Shortly thereafter, the Court allowed JELD-WEN to amend its Answer to add counterclaims against Steves for, inter alia, misappropriation of JELD-WEN's trade secrets. Although those claims were based in part on Pierce's conduct, only Steves was named as a counter-defendant. The Court later granted separate motions to intervene as counter-defendants by Pierce and the Steves Brothers, and, as a result, Pierce is an intervenor-counter-defendant to both misappropriation claims. Summary Judgment Op. at 8-10. However, JELD-WEN declined to amend its counterclaims to add Pierce as an actual counter-defendant.

         Based on Pierce's failure to retain documents after he sent the April 7 E-mail, JELD-WEN now seeks as a spoliation sanction a jury instruction: (1) that Pierce deleted or failed to retain relevant documents, which the jury may infer that Pierce did because the documents were unfavorable to Pierce; and (2) that the jury may consider Pierce's actions when assessing his intent and knowledge.[3]


         I. Legal Standard

         The parties quibble over the applicable spoliation standard and JELD-WEN's burden of proof, so both issues require some clarification at the outset.

         Spoliation is "the destruction or material alteration of evidence or to the failure to preserve property for another's use as evidence in pending or reasonably foreseeable litigation." Silvestri v. Gen. Motors Corp., 271 F.3d 583, 590 (4th Cir. 2001). A court's power to sanction spoliation derives from two sources: (1) Fed.R.Civ.P. 37(e); and (2) its "inherent power ... to redress conduct 'which abuses the judicial process''' Id. (quoting Chambers v. NASCO, Inc., 501 U.S. 32, 45 (1991)); see also Jenkins v. Woody, No. 3:15CV355, 2017 WL 362475, at *12 (E.D. Va. Jan. 21, 2017); CAT 3, LLC v. Black Lineage, Inc., 164 F.Supp.3d 488, 498 (S.D.N.Y. 2016). Courts have broad discretion when deciding whether to impose spoliation sanctions. Turner v. United States, 736 F.3d 274, 281 (4th Cir. 2013). However, "the applicable sanction should be molded to serve the prophylactic, punitive, and remedial rationales underlying the spoliation doctrine." Silvestri, 271 F.3d at 590 (internal quotations omitted). Appropriate purposes inclprophylactic, punitive, and remedialude: "(1) deter [ring] parties from engaging in spoliation; (2) plac[ing] the risk of an erroneous judgment on the party who wrongfully created the risk; and (3) restor[ing] the prejudiced party to the same position he would have been in absent the wrongful destruction of evidence by the opposing party. '" Eshelman v. Puma Biotechnology, Inc., No. 7:16-CV-18-D, 2017 WL 2483800, at *4 (E.D. N.C. June 7, 2017) (quoting West v. Goodyear Tire & Rubber Co., 167 F.3d 776, 779 (2d Cir. 1999)); see also Vodusek v. Bayliner Marine Corp., 71 F.3d 148, 156 (4th Cir. 1995) (describing similar goals).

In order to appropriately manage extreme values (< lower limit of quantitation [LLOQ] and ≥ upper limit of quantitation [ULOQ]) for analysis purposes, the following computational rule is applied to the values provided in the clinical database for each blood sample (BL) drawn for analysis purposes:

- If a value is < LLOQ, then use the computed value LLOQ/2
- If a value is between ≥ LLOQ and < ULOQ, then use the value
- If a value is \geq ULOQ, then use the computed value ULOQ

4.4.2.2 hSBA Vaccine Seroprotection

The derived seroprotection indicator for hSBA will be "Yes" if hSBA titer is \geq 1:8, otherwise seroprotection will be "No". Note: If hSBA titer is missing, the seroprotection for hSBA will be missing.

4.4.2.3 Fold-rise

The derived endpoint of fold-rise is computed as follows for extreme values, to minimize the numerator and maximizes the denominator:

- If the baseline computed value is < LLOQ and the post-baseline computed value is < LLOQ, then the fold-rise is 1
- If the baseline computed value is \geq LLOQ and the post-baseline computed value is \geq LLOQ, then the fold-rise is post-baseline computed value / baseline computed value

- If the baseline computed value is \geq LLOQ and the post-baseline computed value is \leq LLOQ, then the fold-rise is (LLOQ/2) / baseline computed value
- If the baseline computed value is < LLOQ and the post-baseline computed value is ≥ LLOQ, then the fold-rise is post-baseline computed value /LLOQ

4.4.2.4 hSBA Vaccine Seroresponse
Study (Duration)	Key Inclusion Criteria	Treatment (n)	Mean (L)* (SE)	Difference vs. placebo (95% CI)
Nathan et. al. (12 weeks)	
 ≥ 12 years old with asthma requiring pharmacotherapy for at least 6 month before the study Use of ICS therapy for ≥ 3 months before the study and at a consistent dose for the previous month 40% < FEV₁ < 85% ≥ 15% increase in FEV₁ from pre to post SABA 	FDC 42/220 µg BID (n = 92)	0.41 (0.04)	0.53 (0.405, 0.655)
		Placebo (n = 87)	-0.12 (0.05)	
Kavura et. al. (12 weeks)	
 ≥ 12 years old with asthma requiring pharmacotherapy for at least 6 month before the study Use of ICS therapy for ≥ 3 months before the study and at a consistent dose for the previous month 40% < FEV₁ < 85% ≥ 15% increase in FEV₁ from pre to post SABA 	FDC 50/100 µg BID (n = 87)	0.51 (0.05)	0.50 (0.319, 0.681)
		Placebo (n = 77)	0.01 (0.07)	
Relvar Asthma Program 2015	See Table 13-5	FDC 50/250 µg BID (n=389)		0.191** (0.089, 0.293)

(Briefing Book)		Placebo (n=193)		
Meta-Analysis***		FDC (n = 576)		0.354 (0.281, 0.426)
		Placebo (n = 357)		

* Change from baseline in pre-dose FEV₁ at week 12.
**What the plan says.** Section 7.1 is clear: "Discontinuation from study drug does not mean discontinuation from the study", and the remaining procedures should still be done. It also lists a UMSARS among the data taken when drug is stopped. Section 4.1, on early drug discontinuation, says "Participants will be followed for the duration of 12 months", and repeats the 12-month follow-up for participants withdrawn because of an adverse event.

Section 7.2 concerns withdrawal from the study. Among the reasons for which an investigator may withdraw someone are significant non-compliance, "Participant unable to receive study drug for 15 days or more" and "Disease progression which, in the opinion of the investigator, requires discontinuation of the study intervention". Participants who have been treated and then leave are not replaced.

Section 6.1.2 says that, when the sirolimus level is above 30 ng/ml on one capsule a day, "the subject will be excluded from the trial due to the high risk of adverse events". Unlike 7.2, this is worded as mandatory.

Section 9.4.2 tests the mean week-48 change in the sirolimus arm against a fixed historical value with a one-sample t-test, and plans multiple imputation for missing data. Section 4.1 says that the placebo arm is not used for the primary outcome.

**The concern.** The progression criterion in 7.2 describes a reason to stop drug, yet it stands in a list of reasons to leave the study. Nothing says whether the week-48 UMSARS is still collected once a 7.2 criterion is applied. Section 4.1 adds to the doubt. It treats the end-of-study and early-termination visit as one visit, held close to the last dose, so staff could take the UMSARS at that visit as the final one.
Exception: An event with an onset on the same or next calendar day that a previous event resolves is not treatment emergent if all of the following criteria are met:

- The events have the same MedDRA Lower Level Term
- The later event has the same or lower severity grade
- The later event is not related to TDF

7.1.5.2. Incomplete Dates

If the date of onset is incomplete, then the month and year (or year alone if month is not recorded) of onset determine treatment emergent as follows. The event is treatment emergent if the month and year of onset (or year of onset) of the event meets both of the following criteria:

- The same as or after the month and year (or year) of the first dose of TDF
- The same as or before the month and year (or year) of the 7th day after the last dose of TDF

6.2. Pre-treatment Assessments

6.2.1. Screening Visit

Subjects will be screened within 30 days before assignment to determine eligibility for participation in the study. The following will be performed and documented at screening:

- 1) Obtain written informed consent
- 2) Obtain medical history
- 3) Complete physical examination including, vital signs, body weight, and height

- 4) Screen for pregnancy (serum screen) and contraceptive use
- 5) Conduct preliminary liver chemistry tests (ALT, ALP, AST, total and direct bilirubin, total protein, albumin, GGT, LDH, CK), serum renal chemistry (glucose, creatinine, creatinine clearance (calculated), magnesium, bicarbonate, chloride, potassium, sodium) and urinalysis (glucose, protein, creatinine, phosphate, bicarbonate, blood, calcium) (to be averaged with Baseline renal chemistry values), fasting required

Rule 37(e) governs the spoliation analysis for electronically stored information ...